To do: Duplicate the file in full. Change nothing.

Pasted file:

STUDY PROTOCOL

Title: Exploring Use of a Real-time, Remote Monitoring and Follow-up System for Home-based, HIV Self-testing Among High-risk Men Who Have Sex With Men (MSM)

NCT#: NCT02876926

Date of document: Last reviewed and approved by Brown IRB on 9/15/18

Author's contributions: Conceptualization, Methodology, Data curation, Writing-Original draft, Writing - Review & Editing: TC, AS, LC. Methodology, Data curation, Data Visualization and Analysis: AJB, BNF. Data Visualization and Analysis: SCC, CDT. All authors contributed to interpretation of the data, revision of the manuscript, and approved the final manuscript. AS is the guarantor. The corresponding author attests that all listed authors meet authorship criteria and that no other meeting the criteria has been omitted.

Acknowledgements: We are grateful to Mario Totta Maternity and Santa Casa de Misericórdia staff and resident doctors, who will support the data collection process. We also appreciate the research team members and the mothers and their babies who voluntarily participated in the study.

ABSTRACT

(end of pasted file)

STUDY PROTOCOL

Title: Exploring Use of a Real-time, Remote Monitoring and Follow-up System for Home-based, HIV Self-testing Among High-risk Men Who Have Sex With Men (MSM)

NCT#: NCT02876926

Date of document: Last reviewed and approved by Brown IRB on 9/15/18

Author's contributions: Conceptualization, Methodology, Data curation, Writing-Original draft, Writing - Review & Editing: TC, AS, LC. Methodology, Data curation, Data Visualization and Analysis: AJB, BNF. Data Visualization and Analysis: SCC, CDT. All authors contributed to interpretation of the data, revision of the manuscript, and approved the final manuscript. AS is the guarantor. The corresponding author attests that all listed authors meet authorship criteria and that no other meeting the criteria has been omitted.

Acknowledgements: We are grateful to Mario Totta Maternity and Santa Casa de Misericórdia staff and resident doctors, who will support the data collection process. We also appreciate the research team members and the mothers and their babies who voluntarily participated in the study.

ABSTRACT